Satellite Phones for Touring

mac_man_luke

Well-Known Member
After having one for bit over a year now the only time iv really felt it necessary is in the desert or similar remote trips.

Everything else its just easier to drive the 20km to mobile signal unless of course your a solo traveller then you need one.

Only other time would be in a serious / medical emergency but i don't imagine it being a simple process.
 

Chatty

Well-Known Member
After having one for bit over a year now the only time iv really felt it necessary is in the desert or similar remote trips.
Everything else its just easier to drive the 20km to mobile signal unless of course your a solo traveller then you need one.
Only other time would be in a serious / medical emergency but i don't imagine it being a simple process.

Yeah, after Trish had her heart attack a few weeks ago we're both nervous about the medical side of things - but everything else (especially business) can wait until we're back in mobile range!
 

Grant McLean

New Member
https://www.telstra.com.au/content/dam/tcom/personal/mobile-phones/pdf/mobilesat.pdf
This spells out everything including costs with using a telstra mobile sim (gsm) in a Iridium Satellite Phone.
Go to Section 7

G'day, my reading of this sub-paragraph seems to indicate that the Iridium 9505 sat phone I have will only give me the same coverage as my GSM 4G phone, so I fail to see the advantage of using a GSM sim card in a sat phone if there is no more coverage than that which is available through the GSM network via a conventional phone.
I will be grateful if any reader who has a different interpretation of the sub-paragraph could share their views with me. I have a bull-bar mounted GSM long range antenna which has given me access to GSM and GSM Internet where a viable signal is unavailable through the GSM telephone handset only.
During our many ventures out of normal GSM range into tiger country, whilst having a two year sat phone contract with Telstra, we made one call only, [checking on the health of a grandchild], so another contract would not be viable in the normal course of events, based on previous requirements.
I will be grateful for members comment.
Thanx
Grant
 

Chatty

Well-Known Member
G'day, my reading of this sub-paragraph seems to indicate that the Iridium 9505 sat phone I have will only give me the same coverage as my GSM 4G phone, so I fail to see the advantage of using a GSM sim card in a sat phone if there is no more coverage than that which is available through the GSM network via a conventional phone.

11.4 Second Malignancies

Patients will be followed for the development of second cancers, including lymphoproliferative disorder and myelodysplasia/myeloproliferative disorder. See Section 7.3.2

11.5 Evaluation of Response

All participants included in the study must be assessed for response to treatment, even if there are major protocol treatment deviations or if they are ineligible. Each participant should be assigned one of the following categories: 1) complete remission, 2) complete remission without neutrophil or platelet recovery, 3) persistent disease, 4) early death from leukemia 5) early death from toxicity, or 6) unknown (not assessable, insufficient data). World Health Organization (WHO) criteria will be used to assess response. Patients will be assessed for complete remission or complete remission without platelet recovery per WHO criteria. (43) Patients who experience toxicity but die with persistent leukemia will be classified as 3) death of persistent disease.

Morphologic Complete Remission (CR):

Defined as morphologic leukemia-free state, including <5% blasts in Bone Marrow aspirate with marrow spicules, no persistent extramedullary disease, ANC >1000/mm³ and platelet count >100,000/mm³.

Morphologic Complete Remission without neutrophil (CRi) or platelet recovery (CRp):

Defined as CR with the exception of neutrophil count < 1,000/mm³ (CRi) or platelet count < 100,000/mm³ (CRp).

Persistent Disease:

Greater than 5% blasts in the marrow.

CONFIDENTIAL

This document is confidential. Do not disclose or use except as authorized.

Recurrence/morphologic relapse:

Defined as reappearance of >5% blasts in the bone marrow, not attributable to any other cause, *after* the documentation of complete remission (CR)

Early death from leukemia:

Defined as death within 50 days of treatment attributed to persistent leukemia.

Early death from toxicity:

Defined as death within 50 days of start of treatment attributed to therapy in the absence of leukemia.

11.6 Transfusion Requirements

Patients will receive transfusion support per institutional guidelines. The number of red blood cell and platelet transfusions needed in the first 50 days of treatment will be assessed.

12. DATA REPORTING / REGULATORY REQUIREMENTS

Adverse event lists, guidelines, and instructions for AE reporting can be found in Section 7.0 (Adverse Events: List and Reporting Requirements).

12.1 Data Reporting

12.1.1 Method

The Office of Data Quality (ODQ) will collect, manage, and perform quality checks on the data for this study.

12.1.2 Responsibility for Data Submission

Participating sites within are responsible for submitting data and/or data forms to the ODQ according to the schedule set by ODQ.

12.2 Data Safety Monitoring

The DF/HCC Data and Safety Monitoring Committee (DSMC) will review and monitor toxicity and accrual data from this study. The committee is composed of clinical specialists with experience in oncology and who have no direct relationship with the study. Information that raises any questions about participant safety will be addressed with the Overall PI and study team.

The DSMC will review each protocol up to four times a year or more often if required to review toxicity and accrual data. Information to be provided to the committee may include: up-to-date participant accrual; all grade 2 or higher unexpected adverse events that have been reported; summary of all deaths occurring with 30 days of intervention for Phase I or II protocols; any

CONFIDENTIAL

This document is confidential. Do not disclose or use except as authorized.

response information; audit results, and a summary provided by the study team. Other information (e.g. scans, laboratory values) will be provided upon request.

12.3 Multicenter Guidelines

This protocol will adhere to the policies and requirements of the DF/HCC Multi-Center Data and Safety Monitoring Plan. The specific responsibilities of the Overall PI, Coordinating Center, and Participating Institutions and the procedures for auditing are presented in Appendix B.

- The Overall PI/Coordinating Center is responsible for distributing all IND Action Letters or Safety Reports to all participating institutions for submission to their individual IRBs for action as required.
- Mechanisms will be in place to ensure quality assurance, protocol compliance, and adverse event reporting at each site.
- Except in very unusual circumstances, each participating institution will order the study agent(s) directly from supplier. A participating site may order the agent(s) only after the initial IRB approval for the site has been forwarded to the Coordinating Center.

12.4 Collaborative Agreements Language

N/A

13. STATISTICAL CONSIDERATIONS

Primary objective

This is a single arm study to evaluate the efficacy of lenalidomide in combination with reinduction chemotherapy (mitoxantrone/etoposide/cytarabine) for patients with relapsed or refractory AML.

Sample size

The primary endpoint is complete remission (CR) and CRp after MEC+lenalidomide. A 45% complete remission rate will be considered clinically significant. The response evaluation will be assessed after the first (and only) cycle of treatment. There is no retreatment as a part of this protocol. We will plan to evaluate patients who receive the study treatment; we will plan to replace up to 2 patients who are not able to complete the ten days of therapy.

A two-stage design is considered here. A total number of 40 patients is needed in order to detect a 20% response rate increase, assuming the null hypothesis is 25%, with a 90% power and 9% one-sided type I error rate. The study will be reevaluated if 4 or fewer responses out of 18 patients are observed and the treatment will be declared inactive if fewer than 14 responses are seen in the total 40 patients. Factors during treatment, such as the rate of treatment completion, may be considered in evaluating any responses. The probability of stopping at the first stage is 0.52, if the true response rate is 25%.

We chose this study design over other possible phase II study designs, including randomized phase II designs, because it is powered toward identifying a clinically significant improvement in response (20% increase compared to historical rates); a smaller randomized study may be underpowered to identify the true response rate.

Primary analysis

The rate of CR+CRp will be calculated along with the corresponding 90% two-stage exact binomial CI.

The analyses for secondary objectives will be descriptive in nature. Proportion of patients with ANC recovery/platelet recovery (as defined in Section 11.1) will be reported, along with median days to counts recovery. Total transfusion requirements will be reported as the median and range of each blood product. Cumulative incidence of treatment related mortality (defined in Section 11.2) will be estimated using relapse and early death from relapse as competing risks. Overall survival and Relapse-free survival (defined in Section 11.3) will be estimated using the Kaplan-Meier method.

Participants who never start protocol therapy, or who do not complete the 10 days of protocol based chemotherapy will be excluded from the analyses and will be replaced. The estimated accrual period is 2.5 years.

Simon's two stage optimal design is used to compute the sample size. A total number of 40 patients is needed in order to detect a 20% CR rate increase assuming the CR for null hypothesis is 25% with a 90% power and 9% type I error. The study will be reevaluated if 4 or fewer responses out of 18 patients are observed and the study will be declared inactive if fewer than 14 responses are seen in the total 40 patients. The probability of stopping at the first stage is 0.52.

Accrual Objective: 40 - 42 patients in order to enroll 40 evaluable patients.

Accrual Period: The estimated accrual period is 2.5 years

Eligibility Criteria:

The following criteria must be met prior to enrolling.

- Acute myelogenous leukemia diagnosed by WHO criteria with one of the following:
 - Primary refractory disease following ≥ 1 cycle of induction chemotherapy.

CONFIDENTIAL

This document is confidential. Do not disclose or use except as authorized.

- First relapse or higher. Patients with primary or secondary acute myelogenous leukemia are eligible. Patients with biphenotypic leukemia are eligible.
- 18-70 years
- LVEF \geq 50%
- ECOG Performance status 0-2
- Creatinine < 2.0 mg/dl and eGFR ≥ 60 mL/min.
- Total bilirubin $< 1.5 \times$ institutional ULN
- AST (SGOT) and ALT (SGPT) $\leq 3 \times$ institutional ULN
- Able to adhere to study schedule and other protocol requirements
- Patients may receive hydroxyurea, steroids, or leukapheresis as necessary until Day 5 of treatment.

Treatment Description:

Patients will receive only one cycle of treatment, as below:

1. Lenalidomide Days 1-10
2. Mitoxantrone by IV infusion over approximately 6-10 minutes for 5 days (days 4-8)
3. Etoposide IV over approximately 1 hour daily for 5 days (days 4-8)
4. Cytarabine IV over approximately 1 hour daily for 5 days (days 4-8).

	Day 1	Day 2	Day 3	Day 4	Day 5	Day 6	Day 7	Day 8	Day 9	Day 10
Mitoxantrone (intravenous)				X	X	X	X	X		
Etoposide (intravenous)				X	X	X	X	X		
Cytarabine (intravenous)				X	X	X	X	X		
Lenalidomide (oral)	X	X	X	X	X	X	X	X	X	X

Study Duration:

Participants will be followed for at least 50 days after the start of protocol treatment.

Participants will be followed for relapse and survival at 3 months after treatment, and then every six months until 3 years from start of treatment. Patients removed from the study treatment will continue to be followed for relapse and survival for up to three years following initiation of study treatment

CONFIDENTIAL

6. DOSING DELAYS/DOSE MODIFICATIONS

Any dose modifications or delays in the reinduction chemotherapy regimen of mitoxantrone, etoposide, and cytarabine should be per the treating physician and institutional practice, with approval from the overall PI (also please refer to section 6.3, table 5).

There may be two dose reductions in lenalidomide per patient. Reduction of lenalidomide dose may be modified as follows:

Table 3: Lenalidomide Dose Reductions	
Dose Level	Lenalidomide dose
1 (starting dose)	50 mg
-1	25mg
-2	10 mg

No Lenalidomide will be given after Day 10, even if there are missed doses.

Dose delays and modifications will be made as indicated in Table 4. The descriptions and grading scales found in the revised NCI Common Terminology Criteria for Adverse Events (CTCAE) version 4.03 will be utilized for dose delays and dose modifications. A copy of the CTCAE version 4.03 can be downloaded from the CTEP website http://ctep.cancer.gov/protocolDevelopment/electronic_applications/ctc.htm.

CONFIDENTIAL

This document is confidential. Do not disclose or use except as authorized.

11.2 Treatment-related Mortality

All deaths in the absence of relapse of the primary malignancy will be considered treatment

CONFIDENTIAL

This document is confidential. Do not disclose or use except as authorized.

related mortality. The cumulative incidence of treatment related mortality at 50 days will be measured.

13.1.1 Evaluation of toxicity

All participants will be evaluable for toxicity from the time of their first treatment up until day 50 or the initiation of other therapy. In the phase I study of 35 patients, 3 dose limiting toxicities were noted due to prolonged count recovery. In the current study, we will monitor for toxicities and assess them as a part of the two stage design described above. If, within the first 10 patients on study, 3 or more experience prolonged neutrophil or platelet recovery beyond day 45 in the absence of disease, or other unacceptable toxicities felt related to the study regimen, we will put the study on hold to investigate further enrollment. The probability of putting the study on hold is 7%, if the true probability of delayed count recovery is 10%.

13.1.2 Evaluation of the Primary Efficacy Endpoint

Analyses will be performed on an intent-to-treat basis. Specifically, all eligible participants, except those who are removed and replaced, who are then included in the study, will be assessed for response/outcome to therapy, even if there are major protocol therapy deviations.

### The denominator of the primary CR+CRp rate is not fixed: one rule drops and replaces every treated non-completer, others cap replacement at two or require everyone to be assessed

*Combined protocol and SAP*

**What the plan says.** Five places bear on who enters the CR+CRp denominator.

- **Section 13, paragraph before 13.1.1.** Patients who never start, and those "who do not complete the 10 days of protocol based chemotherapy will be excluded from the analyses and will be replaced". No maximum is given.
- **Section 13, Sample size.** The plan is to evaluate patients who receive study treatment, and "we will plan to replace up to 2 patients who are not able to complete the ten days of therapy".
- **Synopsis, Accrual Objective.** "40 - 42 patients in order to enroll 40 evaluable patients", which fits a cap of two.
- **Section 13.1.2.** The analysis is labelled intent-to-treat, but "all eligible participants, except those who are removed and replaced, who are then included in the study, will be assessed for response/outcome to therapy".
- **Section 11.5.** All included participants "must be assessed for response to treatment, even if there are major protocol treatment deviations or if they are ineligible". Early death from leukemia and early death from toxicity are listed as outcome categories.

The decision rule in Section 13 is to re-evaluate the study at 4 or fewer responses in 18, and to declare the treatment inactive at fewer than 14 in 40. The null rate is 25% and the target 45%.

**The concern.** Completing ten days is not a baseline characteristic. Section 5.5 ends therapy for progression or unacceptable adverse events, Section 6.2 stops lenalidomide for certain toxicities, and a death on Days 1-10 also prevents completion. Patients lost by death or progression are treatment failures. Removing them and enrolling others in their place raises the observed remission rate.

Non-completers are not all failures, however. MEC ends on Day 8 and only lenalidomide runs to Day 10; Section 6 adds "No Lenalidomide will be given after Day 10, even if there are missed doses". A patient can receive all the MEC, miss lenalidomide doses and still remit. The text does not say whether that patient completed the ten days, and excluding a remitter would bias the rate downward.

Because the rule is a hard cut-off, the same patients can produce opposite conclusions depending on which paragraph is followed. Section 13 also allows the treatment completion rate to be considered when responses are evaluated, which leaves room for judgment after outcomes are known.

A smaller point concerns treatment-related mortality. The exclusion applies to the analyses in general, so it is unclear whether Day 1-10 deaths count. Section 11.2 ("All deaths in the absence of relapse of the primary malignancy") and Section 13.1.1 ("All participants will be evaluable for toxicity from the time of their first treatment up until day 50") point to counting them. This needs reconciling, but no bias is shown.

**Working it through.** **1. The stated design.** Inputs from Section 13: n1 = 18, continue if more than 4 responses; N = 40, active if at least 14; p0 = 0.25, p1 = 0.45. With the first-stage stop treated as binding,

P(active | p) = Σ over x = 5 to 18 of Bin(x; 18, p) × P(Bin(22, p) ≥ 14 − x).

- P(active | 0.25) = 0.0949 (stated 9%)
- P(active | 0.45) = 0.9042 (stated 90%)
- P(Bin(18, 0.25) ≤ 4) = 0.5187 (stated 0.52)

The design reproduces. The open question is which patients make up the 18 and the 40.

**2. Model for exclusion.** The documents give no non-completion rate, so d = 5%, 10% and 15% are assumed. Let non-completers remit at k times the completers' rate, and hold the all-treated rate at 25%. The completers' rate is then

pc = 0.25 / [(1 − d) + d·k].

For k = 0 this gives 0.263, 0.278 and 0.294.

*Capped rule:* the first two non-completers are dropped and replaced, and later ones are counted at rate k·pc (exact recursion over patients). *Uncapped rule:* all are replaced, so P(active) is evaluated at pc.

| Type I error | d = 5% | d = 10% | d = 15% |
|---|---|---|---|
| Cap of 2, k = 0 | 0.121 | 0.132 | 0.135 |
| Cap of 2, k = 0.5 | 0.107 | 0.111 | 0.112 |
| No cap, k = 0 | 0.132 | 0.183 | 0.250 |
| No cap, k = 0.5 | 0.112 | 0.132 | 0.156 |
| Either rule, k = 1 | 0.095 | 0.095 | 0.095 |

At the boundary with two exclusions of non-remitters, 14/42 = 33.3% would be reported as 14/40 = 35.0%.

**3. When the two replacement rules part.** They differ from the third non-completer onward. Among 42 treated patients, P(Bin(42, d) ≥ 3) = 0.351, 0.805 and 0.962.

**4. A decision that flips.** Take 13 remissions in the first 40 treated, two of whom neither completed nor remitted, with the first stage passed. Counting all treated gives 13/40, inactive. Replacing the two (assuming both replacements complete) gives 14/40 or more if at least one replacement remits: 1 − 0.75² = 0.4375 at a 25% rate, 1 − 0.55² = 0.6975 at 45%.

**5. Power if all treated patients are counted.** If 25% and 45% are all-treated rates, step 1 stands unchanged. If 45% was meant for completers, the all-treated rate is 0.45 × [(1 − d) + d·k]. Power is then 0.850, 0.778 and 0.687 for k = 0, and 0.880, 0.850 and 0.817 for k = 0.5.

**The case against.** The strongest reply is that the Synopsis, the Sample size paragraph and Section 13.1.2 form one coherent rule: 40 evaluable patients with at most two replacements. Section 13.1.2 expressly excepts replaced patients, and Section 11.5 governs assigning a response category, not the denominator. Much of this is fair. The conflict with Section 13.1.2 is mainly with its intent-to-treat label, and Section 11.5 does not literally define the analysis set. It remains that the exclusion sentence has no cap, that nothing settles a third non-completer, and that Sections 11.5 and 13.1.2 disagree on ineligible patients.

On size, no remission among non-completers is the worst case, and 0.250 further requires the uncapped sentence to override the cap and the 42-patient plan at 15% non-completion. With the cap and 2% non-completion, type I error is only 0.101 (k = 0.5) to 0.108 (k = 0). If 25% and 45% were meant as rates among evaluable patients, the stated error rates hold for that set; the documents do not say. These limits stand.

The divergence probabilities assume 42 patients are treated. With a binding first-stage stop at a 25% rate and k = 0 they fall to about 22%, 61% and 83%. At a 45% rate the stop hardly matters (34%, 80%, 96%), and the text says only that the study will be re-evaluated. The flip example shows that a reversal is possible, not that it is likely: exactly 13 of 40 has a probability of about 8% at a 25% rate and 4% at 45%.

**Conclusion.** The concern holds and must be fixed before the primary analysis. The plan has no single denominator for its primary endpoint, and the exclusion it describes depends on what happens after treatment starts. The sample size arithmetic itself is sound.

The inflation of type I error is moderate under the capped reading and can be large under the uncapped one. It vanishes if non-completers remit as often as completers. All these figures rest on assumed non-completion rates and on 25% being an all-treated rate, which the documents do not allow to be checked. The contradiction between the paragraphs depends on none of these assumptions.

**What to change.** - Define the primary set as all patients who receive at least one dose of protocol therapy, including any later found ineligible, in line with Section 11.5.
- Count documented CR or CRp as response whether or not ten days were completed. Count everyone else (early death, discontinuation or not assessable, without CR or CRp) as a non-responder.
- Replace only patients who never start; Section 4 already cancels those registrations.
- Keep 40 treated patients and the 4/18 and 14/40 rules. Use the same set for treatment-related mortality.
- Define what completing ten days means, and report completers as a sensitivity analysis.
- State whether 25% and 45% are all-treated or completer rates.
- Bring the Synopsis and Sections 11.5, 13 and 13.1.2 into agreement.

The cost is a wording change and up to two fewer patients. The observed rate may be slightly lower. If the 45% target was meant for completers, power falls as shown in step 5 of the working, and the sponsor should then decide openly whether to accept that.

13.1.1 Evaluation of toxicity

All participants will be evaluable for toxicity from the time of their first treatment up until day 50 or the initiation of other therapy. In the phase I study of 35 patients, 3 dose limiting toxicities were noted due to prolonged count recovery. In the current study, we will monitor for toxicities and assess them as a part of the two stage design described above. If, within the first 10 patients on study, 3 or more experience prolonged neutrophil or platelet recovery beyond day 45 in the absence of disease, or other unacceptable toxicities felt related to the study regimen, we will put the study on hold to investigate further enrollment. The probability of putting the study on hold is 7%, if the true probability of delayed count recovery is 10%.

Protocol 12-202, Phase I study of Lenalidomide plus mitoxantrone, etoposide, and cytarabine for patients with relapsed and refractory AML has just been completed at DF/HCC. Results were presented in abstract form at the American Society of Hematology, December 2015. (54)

I will be grateful if any reader who has a different interpretation of the sub-paragraph could share their views with me. I have a bull-bar mounted GSM long range antenna which has given me access to GSM and GSM Internet where a viable signal is unavailable through the GSM telephone handset only.
During our many ventures out of normal GSM range into tiger country, whilst having a two year sat phone contract with Telstra, we made one call only, [checking on the health of a grandchild], so another contract would not be viable in the normal course of events, based on previous requirements.
I will be grateful for members comment.
Thanx
Grant
100% correct Grant - to get satellite coverage you need to have a satellite SIM card in the phone - as that is what is needed to maintain the Iridium phone number allocation. The only reason to put your GSM card in the sat phone is to simply use the sat phone as single handset - but I can't see the point in that, especially given the cost and the hassle in changing SIM cards in and out. You simply wouldn't buy a sat phone to use as a GSM phone.
My experience in remote areas with the large vehicle mount GSM antennas is that they might get you another 20km or so range, but they are certainly not going to give you communication in the middle of the Simpson Desert or on Cape York or in the middle of the Nullarbor, or in any of the millions of other places in this great country outside of GSM coverage.

With regards to viability of the contract - that's something for you to decide. To me the insurance value of having the sat phone is well worth the cost. If you choose to look at it on the basis of "I've only used it once in two years" then it will never be justifiable. If you choose to look at it along the same lines as having car insurance, carrying recovery gear, tool kit, extra fuel, extra water, extra food and so on for the "just in case we get stuck" times then you wouldn't be without it.